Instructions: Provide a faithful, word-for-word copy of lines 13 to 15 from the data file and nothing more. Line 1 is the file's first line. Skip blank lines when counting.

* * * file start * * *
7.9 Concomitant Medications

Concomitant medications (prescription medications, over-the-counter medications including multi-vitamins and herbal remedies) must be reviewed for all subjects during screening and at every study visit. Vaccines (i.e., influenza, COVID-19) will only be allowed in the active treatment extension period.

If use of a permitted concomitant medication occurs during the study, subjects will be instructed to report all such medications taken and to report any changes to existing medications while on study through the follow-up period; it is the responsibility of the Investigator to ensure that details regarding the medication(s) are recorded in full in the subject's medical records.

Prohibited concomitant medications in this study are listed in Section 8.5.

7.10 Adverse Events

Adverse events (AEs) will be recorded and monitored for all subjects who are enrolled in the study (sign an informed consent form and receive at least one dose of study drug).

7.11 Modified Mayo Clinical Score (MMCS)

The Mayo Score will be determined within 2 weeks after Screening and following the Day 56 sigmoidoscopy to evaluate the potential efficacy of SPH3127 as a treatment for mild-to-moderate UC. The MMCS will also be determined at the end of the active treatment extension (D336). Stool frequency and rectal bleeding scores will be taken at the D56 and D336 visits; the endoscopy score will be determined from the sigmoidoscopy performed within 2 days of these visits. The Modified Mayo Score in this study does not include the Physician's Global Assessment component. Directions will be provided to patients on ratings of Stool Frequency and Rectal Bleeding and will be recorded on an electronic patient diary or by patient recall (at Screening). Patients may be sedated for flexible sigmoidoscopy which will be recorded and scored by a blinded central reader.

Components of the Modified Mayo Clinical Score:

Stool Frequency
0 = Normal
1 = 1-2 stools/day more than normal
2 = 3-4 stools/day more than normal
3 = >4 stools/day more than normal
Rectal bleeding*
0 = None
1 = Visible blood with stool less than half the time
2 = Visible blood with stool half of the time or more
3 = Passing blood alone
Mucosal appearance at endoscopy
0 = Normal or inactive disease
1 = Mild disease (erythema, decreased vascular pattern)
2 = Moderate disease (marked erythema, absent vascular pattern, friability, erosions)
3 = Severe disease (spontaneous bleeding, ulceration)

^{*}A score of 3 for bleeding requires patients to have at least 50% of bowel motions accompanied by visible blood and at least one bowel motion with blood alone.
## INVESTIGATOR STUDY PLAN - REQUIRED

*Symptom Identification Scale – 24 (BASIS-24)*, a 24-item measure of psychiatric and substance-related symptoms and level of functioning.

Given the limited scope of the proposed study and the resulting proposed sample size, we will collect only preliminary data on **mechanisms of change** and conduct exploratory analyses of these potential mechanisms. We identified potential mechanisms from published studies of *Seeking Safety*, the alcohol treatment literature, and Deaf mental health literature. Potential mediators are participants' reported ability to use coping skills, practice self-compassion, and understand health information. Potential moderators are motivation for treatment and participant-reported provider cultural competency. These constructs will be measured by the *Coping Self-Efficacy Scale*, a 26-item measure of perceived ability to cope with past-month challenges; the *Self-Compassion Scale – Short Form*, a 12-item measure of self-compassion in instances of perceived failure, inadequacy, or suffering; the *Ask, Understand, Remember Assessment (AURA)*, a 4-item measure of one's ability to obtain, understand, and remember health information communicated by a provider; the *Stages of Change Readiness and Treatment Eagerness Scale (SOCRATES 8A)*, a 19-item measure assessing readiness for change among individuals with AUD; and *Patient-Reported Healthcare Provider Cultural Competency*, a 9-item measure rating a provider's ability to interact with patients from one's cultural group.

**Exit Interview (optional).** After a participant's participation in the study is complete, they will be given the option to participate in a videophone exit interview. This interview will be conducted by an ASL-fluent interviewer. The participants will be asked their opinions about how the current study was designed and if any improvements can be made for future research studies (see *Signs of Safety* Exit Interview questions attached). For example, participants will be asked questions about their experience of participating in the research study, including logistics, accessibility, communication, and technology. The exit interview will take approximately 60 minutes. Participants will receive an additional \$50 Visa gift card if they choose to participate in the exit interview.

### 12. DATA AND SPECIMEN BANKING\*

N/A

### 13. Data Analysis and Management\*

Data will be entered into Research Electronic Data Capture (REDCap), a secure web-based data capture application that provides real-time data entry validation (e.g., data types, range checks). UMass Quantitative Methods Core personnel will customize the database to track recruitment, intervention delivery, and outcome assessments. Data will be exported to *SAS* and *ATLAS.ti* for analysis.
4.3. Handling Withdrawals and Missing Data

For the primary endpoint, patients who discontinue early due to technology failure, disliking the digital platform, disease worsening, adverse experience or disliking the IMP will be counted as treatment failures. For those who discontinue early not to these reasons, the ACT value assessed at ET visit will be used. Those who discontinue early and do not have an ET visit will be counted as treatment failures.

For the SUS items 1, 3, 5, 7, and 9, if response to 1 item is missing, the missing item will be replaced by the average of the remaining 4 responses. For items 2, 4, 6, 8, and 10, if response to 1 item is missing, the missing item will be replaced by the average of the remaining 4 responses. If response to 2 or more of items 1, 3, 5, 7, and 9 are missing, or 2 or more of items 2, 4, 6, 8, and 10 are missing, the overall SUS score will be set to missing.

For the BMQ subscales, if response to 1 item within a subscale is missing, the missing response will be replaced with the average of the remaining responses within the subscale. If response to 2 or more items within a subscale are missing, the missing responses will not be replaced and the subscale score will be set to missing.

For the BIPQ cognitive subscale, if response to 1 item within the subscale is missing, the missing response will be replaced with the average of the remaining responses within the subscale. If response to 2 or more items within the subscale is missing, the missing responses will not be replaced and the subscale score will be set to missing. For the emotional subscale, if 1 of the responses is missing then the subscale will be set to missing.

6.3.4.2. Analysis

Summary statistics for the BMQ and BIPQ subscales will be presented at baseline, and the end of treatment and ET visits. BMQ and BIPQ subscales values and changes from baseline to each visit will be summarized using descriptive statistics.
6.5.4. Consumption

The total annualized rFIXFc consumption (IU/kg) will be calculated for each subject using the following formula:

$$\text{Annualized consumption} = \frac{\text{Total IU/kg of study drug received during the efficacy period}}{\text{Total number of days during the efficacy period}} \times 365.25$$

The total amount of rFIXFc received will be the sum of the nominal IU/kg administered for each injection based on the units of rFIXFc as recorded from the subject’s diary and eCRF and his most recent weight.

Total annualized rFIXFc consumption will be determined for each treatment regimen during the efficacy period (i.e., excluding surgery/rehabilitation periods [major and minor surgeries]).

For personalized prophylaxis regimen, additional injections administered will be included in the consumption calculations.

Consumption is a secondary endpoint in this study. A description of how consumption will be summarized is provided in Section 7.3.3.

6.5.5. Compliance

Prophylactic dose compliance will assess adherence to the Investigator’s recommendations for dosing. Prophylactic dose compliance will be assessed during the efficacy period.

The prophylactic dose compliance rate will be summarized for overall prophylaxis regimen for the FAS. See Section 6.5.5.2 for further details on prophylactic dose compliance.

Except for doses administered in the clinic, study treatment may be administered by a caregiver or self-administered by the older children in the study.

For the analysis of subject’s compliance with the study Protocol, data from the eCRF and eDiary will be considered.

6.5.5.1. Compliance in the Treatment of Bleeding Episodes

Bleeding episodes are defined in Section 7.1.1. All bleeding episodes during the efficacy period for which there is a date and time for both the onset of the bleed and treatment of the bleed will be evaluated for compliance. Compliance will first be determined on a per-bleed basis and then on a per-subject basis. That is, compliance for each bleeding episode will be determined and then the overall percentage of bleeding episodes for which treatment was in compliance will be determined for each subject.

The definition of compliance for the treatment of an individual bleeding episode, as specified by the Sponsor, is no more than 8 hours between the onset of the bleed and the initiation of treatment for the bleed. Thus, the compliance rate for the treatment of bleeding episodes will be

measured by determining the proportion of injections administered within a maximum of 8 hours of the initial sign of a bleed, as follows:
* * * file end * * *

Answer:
2 = 3-4 stools/day more than normal
3 = >4 stools/day more than normal
Rectal bleeding*